Criticism and insults continued to be leveled at the director of Deadly Premonition 2, as critics remain unsatisfied with the edits made by SWERY in response to previous offense caused by instances of ‘deadnaming’ seen in the original release.
On July 21st, SWERY announced the official release of Deadly Premonition 2’s first patch, which sought to fix graphic issues, gameplay bugs, and the aforementioned deadnaming scenes.
In a post accompanying this announcement, SWERY explained that while the specific scenario involving Lena had “been fixed,” he also had not changed any “important point of the story of this work” and only made changes “where I wanted to make corrections.”
Related: Deadly Premonition 2 Director Issues Apology for Misgendering Trans Character, Promises Rewrite
He wrote, “Dev team, Publisher and the sanity check team worked so hard that we were able to release the 1st patch.”
SWERY continued, “The scenario where the problem occurred has been fixed. I didn’t change the important point of the story of this work, and I was able to make changes only where I wanted to make corrections.”
“Therefore, I am confident that fans who were worried that ‘this fix may change the essence of the game’ will be reassured,” he added.
Next, he stated, “Of course we also fixed bugs/glitches that we knew. Regarding frame rate improvement, we plan to gradually improve it.”
SWERY continued, “This patch is only partially fixing of frame rate, but we are preparing the next patch after this, ASAP. Please expect and wait.”
He concluded, “I would like to extend our heartfelt gratitude to everyone who has contributed to urgent patching and to the fans who support Deadly Premonition. I love you all!!”
However, SWERY’s corrective efforts were soon met with backlash, as critics took issue with his refusal to conform the entirety of the game’s narrative in adherence with contemporary ways to respect an individual’s identity.
Related: Kotaku UK Accused of Racism After Trying to Accuse Nintendo, Super Smash Bros., and Persona 5 of Insulting Disabled People
This new wave of dissatisfaction was prompted by Laura Kate Dale, the Kotaku journalist who once accused the Persona 5 theme song of containing a slur against disabled people, herself a trans woman.
Playing through the game post-patch, Dale noted every instance of characters referring to the game’s trans characters in ways she perceived as less-than-respectful in a lengthy Twitter thread while ignoring any context related to the game’s production, setting, or characters.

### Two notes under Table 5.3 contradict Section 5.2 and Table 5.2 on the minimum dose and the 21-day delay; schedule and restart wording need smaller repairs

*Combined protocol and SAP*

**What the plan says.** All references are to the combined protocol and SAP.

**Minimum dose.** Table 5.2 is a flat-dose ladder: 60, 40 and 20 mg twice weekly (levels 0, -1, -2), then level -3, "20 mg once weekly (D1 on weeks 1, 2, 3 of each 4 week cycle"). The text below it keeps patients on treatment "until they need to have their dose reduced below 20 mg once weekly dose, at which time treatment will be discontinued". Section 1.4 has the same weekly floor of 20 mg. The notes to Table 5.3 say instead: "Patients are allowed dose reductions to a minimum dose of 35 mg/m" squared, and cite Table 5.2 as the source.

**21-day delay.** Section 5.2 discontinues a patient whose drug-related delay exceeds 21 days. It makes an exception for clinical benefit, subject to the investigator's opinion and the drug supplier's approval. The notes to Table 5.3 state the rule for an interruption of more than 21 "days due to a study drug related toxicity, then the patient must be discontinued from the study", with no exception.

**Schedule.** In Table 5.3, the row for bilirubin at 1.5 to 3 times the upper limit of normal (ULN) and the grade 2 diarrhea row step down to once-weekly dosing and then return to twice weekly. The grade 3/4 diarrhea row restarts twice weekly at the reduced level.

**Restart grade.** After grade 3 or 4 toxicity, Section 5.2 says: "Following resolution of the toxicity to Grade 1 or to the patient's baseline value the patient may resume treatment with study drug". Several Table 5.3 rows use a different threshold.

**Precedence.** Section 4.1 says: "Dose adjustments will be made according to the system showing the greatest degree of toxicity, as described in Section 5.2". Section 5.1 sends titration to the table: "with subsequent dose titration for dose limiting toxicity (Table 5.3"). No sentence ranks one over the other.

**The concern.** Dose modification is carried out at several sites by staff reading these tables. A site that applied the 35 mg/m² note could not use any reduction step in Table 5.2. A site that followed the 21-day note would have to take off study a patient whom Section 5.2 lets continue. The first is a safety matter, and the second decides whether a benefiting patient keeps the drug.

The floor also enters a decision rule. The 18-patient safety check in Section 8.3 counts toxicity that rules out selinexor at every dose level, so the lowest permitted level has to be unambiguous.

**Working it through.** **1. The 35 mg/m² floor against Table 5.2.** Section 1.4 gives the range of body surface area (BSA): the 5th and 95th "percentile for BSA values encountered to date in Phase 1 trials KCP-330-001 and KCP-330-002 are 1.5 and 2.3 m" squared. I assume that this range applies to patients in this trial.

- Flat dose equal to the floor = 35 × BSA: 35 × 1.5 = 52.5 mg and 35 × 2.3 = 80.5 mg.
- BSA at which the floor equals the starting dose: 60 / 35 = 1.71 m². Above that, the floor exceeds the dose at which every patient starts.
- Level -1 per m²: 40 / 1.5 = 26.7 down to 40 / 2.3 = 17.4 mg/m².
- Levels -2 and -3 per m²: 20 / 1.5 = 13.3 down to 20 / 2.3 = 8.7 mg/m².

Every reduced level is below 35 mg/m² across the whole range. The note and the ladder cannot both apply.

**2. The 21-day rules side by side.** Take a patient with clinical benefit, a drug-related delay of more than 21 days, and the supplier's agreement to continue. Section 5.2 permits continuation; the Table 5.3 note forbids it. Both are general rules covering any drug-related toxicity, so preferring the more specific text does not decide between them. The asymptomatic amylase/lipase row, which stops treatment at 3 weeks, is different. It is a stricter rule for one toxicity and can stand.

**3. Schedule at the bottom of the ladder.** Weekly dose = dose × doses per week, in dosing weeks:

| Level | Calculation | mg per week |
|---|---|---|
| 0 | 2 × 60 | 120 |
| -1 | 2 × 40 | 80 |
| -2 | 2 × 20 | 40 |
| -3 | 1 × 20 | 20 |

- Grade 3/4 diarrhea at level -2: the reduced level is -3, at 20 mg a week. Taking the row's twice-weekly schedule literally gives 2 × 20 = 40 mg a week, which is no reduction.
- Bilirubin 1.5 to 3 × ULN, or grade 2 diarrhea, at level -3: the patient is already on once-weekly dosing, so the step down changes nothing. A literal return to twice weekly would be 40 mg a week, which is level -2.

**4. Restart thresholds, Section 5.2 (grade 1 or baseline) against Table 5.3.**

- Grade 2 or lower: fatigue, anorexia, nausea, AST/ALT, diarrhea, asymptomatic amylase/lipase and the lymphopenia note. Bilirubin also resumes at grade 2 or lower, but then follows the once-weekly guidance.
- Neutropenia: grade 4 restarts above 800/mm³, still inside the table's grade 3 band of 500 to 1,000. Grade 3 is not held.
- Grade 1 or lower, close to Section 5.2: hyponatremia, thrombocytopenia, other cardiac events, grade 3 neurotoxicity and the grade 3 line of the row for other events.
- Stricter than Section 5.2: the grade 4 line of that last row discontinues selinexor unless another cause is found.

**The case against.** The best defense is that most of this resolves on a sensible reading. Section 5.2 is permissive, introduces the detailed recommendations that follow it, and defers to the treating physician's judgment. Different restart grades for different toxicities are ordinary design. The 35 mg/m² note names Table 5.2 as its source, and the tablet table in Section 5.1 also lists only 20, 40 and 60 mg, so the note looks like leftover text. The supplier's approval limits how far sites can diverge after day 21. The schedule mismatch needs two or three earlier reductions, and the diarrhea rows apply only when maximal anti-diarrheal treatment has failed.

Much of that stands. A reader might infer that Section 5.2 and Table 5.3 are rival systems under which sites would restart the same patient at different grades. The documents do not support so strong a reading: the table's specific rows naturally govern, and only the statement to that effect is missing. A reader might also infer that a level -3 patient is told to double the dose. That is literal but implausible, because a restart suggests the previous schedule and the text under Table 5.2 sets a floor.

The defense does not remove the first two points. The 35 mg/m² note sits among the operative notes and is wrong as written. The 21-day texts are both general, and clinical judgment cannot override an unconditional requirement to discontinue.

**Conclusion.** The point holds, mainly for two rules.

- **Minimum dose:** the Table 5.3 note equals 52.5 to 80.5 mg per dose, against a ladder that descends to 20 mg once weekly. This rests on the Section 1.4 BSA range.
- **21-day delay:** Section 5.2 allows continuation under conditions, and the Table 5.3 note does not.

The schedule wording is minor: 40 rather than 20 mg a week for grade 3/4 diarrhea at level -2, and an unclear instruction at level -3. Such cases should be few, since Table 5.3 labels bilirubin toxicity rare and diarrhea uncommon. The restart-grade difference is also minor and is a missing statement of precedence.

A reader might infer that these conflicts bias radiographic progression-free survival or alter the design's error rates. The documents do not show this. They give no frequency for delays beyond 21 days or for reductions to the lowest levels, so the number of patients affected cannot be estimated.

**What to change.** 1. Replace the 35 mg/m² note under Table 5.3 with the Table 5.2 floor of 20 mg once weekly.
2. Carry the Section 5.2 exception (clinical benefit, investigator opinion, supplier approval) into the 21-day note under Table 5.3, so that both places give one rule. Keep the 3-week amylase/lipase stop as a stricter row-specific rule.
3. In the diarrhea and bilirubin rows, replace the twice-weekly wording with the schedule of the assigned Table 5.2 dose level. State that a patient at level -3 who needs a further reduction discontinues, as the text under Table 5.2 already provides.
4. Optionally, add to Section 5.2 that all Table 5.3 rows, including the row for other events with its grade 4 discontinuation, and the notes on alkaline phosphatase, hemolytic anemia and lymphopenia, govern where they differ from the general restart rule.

First she wrote, “Okay, so I can confirm off the bat they have not recast the cis man who plays the trans woman. She’s still played by the same cis male actor.”
Next, she stated, “Melvin still makes his comments about Lena not being a ‘normal woman’, which York calls out and says he’s in the wrong for.”
She added, “Marvin still, as quoted by Patricia, uses the phrase ‘It’s stupid for a man to wanna turn into a woman’. Again, this is painted as wrong.”
She then writes, “Lena continues to, post patch, bring up her deadname frequently, umprompted. This, if anything, feels stranger now, considering she’s no longer doing it in response to York’s Gotcha. She has no idea he knows her deadname.”
“York post patch still in places uses Lena’s deadname and old pronouns, when discussing her in the past tense,” Dale adds.
She then states, “On that same mystery solving board, Lena is still listed by York as being P.J. Clarson’s eldest Son. That’s how York permenantly labels her on the mystery solving board.”
Finally, she concludes, “Yeah, so the game still features examples of Lena being referred to by the wrong gender inconsistently. Sometimes when referencing times we know she was out as trans.”
Related: John Wick Actress Halle Berry Drops Out Of Planned Transgender Role After LGBTQ Backlash
Dale’s sentiments would soon be echoed by others, including video game journalist Jim Sterling.
One person added, “Having the protagonist, the hero, pull crap like this wholly unexamined in a work, renders it acceptable within the work.”
They added, “I honestly don’t think SWERY is transphobic, but this content is. He swung and missed on this. I get hes got a vision, but this isn’t ok.”
In a series of now deleted tweets, SWERY took to Twitter to defend his artistic choices and explicitly state that he himself did not harbor any transphobic feelings.
First, he wrote, “Does York deadname? No.”
He continued, “He did it in the original script purposefully in order to irritate the person he was speaking to, but I changed that.”
He went on, “Does York use the personal pronoun that the person wants to be referred to as? In most cases.”
Related: Neil Gaiman Wants Trans Writers to Work on Netflix’s Adaptation of His Sandman Series
Next, he stated, “In what cases does he not do that? When talking about the events of the past.”
He then addressed accusations against himself, “Does SWERY do the same thing? No. Why is there a difference? Because that’s the stance that York has taken.”
Next, he wrote, “York exercises the utmost consideration when referring to Lena, but he doesn’t do that when making third person references to the past.”
He added, “If by your definition that means he isn’t supporting transgender people/issues in the way you speak of, it’s unfortunate, but I have no intention to change that point.”
Related: Marvel Comics Reveals Key Immortal Hulk Character Is Transgender
After expressing his frustration at the fact that he continued to be “attacked” and having a fan explain to him that “once you became “enemy” to some people, there is no way to repent in their eyes.”, a resigned SWERY noted that the ordeal had left him in need of an alcoholic drink.
What do you make of the continued attacks on SWERY and Deadly Premonition 2?